Can I ask how people get referrals from agencies? One thing I'm not clear about is whether when the agency tells me they have no one to send, that means that they literally have no one looking for hours, or they decided to prioritize other cases, or they offered my case to someone who didn't like the particulars.

I went through the archives, and I feel as though, from some of what I read here, we've got to be one of the better families to work with. Our house is clean, and the nurse is welcome to use the kitchen or hang out in the living room with our WiFi; we're happy to share our coffee and our toilet paper; our kid might be asleep (boring) or talking your ear off, but he's generally well behaved; and he more stable than many kids. So, I keep hoping that once we get a candidate who wants regular hours, they'll be happy to stay.

In your first paragraph any of those scenarios could be the case. Unfortunately, sometimes the agency rep will fib to the client, nurse, or both, about circumstances. They think they are avoiding friction but they undermine the relationship when the client or nurses catch the untruth. Making up excuses is not necessary. Just state a fact. “We can’t cover Thur night at this time. We will continue to look.” Works for the clients or the nurses. One thing you can do on your own behalf: run your own employment ad (say on Craigslist or another empl website) and make your last statement say: “Nurse will work through patient’s agency”, or words to that effect. You can probably give nuanced info in your ad that might be a little different (acceptable) than what agencies put in their generic help wanted ads.

1 minute ago, caliotter3 said:

In your first paragraph any of those scenarios could be the case. Unfortunately, sometimes the agency rep will fib to the client, nurse, or both, about circumstances. They think they are avoiding friction but they undermine the relationship when the client or nurses catch the untruth. Making up excuses is not necessary. Just state a fact. “We can’t cover Thur night at this time. We will continue to look.” Works for the clients or the nurses. One thing you can do on your own behalf: run your own employment ad (say on Craigslist or another empl website) and make your last statement say: “Nurse will work through patient’s agency”, or words to that effect. You can probably give nuanced info in your ad that might be a little different (acceptable) than what agencies put in their generic help wanted ads.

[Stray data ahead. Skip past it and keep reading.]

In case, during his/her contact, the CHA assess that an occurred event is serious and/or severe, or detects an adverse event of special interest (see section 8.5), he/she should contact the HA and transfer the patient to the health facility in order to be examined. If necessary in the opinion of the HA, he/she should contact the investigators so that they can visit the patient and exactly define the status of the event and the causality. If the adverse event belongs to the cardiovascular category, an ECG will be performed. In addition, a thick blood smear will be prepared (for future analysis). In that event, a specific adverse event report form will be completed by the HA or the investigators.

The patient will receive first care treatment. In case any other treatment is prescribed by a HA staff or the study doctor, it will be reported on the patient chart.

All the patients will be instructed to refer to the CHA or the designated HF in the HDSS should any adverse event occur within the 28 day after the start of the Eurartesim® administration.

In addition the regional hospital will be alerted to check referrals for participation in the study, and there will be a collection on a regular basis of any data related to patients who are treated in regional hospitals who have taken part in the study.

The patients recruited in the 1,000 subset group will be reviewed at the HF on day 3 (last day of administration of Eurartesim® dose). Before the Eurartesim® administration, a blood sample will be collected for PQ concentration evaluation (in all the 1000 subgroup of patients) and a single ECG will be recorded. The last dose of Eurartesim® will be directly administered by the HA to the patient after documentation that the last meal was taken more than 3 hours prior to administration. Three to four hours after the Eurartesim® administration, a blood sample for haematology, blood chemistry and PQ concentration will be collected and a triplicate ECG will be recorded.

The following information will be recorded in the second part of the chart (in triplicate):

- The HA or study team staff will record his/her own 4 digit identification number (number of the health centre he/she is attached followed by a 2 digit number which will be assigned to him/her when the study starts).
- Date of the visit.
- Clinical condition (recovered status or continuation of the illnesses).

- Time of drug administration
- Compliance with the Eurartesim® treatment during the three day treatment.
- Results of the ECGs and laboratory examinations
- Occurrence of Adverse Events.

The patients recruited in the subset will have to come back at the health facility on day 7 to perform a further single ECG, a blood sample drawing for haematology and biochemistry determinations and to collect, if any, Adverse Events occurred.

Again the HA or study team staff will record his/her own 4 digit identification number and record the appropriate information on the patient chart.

If I do that, advertise for someone and then refer them to my agency, does the agency have to give priority to my case? Could I end up in a situation where the agency decides that someone else is a higher priority, and sends the nurse I found there?

To be clear, I'm not talking about a situation where the nurse I find decides they don't want our case. I'm not interested in forcing someone.

I have never heard of the agency "stealing" your found nurse for another case. That would be detrimental to their interests. But that is not to say that the nurse themselves would not start working for you and say, ten months later, decide they wanted to move on. It also isn't to say that the agency could start the nurse out on your case, and down the road, "convince" the nurse to leave your case for another agency need. All kinds of the usual human interactions when wheeling and dealing can occur. Unless you pick up on things you would probably never know if something like this were to occur. When untruths are being bandied about, I think though, that it almost always makes itself known to the nurses and clients, and vice versa with the agency reps too. People pick up on shenanigans, so to speak.